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Relationship: 2124


A descriptive phrase which clearly defines the two KEs being considered and the sequential relationship between them (i.e., which is upstream, and which is downstream). More help

Decrease, AR activation leads to Altered, Transcription of genes by the AR

Upstream event
The causing Key Event (KE) in a Key Event Relationship (KER). More help
Downstream event
The responding Key Event (KE) in a Key Event Relationship (KER). More help

Key Event Relationship Overview

The utility of AOPs for regulatory application is defined, to a large extent, by the confidence and precision with which they facilitate extrapolation of data measured at low levels of biological organisation to predicted outcomes at higher levels of organisation and the extent to which they can link biological effect measurements to their specific causes.Within the AOP framework, the predictive relationships that facilitate extrapolation are represented by the KERs. Consequently, the overall WoE for an AOP is a reflection in part, of the level of confidence in the underlying series of KERs it encompasses. Therefore, describing the KERs in an AOP involves assembling and organising the types of information and evidence that defines the scientific basis for inferring the probable change in, or state of, a downstream KE from the known or measured state of an upstream KE. More help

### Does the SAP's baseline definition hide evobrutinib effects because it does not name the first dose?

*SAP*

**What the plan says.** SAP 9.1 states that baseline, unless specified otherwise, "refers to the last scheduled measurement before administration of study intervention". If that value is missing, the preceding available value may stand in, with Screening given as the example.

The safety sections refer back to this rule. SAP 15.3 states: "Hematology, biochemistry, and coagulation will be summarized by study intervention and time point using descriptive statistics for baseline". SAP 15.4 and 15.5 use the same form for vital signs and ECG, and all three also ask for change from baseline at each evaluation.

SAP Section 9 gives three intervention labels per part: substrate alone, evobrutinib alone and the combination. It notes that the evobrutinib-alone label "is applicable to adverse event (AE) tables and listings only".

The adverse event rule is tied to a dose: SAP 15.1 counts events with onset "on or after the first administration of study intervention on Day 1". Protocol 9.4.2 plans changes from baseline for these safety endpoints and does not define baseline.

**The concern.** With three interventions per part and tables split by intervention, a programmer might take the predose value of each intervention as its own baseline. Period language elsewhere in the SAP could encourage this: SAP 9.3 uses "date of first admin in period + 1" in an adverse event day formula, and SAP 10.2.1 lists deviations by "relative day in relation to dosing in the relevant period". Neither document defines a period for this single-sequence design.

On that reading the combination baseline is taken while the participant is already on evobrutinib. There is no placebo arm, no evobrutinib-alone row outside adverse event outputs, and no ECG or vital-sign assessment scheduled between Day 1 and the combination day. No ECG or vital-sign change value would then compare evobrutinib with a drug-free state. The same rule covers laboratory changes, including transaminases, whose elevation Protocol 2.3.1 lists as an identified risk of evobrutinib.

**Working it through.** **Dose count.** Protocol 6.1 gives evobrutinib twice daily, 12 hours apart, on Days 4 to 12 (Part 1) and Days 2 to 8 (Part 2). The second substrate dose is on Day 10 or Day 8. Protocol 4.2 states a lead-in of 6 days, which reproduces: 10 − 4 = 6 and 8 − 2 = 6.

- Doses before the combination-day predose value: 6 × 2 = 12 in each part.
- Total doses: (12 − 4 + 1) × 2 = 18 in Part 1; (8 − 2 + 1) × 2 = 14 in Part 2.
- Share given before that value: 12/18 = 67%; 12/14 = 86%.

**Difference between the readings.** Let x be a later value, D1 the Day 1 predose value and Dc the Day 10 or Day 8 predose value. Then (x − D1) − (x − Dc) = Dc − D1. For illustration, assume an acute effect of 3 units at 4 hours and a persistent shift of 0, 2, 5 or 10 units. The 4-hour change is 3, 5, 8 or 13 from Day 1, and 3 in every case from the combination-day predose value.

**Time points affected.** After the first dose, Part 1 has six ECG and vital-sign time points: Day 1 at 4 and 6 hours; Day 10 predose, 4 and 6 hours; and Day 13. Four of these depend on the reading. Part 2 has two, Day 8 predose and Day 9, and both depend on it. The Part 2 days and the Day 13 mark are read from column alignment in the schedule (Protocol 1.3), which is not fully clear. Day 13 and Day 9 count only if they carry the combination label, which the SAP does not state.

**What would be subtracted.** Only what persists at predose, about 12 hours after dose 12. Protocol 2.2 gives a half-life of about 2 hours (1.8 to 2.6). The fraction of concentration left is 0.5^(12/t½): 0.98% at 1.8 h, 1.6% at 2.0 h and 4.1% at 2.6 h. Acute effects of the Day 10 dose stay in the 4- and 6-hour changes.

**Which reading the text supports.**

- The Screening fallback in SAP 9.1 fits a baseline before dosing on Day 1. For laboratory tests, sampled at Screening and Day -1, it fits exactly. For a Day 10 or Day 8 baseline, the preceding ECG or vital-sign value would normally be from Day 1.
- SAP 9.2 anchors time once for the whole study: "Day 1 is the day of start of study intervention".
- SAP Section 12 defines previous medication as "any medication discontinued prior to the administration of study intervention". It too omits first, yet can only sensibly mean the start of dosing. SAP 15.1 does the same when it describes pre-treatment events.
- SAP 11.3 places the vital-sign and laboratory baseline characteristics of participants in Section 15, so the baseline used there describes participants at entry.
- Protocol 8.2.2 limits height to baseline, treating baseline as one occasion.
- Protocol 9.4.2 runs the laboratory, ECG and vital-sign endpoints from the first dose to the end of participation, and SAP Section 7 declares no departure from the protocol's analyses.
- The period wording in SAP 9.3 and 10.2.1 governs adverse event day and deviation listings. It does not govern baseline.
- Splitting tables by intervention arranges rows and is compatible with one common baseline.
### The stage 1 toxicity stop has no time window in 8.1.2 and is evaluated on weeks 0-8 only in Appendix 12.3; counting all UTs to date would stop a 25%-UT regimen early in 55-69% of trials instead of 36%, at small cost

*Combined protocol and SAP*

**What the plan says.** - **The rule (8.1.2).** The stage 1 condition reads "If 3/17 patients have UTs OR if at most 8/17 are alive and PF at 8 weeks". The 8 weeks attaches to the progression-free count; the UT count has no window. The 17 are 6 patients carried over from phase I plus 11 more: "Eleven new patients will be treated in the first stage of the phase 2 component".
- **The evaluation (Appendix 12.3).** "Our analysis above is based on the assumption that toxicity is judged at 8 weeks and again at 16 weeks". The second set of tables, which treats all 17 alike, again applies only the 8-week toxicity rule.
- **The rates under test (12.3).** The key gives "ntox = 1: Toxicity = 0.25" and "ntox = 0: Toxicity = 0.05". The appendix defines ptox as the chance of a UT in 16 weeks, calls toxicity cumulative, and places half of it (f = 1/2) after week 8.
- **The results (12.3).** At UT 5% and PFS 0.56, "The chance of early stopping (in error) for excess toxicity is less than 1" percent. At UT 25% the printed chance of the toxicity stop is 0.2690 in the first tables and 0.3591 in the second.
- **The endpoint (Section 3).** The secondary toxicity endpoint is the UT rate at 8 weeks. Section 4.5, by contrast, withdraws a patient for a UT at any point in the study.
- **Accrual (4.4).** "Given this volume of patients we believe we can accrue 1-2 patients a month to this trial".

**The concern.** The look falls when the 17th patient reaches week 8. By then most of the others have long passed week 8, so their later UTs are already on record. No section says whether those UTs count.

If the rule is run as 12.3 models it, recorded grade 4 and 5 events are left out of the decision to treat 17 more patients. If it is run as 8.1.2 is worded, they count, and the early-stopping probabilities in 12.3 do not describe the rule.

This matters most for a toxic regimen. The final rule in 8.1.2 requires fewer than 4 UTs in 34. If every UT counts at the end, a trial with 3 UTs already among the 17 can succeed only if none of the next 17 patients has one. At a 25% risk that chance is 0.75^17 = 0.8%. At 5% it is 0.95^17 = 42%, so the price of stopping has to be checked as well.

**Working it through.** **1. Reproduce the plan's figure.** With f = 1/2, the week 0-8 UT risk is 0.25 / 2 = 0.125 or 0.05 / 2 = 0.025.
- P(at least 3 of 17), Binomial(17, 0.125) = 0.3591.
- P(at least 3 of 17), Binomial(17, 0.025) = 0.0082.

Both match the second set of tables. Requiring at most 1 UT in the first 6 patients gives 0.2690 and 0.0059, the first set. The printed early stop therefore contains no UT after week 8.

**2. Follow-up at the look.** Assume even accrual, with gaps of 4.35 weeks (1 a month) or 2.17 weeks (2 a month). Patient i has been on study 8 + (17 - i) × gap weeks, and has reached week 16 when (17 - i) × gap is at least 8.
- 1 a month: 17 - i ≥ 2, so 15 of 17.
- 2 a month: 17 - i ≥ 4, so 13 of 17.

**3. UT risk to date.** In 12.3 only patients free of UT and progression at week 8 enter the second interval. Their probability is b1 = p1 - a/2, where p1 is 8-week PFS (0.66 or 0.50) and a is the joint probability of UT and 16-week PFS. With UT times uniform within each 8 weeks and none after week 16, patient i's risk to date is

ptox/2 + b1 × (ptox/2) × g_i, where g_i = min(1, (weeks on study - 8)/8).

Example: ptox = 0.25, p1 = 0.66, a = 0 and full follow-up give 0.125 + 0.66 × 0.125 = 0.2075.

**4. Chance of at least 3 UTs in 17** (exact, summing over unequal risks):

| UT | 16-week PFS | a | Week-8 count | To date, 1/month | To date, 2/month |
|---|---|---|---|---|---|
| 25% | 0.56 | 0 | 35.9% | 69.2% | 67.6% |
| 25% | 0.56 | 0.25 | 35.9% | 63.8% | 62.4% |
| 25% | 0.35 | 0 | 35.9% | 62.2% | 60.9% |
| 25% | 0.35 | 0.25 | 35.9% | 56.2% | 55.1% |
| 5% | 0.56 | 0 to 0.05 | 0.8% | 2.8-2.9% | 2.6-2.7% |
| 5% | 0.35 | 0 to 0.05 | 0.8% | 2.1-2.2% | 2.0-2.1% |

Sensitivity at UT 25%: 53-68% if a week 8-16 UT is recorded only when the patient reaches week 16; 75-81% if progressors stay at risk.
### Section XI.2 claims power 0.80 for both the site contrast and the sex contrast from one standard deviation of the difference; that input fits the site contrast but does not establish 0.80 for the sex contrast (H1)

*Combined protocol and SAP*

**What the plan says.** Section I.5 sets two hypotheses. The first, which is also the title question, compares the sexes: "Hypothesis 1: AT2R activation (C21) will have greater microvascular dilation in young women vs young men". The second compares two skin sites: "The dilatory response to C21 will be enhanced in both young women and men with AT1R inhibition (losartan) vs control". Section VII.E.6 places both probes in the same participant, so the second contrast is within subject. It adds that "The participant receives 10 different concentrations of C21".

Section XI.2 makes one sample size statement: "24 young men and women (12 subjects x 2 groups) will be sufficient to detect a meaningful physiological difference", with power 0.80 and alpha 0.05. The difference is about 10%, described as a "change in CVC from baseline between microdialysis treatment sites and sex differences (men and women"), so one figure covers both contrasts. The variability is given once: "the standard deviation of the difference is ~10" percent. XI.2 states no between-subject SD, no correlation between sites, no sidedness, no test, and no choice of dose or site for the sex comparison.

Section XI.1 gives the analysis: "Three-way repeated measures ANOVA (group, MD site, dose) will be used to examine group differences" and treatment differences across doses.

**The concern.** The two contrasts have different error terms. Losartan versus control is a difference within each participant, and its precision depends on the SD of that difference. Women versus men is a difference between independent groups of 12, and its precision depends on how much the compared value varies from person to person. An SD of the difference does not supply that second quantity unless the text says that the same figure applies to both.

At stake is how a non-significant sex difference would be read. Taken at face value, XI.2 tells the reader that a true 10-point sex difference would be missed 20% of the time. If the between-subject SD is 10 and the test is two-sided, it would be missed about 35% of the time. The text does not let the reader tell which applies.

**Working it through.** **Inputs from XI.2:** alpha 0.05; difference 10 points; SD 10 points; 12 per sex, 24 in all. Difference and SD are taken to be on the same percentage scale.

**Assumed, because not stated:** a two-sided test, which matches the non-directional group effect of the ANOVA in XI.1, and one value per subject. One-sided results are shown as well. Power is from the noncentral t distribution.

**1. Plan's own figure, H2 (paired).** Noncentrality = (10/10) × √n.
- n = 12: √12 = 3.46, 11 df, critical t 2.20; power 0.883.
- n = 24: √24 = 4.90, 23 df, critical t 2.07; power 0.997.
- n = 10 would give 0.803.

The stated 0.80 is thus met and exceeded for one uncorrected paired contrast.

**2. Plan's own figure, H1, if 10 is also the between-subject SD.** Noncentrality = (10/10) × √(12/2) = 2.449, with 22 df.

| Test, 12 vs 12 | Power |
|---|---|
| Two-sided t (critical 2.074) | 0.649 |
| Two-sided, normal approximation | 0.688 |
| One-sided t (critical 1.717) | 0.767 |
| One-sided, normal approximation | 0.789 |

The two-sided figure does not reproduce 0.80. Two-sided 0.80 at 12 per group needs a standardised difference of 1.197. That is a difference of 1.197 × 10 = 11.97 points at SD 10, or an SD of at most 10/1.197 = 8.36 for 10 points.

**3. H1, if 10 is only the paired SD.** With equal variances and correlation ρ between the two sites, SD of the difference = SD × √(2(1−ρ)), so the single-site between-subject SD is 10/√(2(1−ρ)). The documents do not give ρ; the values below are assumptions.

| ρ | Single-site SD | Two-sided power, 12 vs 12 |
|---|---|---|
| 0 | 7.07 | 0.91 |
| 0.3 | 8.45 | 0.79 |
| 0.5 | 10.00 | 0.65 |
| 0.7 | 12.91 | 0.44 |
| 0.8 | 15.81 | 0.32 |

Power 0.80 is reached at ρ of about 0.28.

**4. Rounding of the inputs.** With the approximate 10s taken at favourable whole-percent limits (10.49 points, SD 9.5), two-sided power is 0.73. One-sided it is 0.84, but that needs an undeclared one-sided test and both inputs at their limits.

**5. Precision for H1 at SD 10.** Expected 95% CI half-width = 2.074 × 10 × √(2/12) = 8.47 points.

AOPs Referencing Relationship

AOP Name Adjacency Weight of Evidence Quantitative Understanding Point of Contact Author Status OECD Status
Decreased testosterone synthesis leading to short anogenital distance (AGD) in male (mammalian) offspring adjacent High Moderate Cataia Ives (send email) Under development: Not open for comment. Do not cite Under Development
Androgen receptor (AR) antagonism leading to nipple retention (NR) in male (mammalian) offspring adjacent Moderate Moderate Evgeniia Kazymova (send email) Under development: Not open for comment. Do not cite Under Development
Androgen receptor (AR) antagonism leading to decreased fertility in females adjacent Cataia Ives (send email) Under development: Not open for comment. Do not cite Under Development

Taxonomic Applicability

Latin or common names of a species or broader taxonomic grouping (e.g., class, order, family) that help to define the biological applicability domain of the KER.In general, this will be dictated by the more restrictive of the two KEs being linked together by the KER.  More help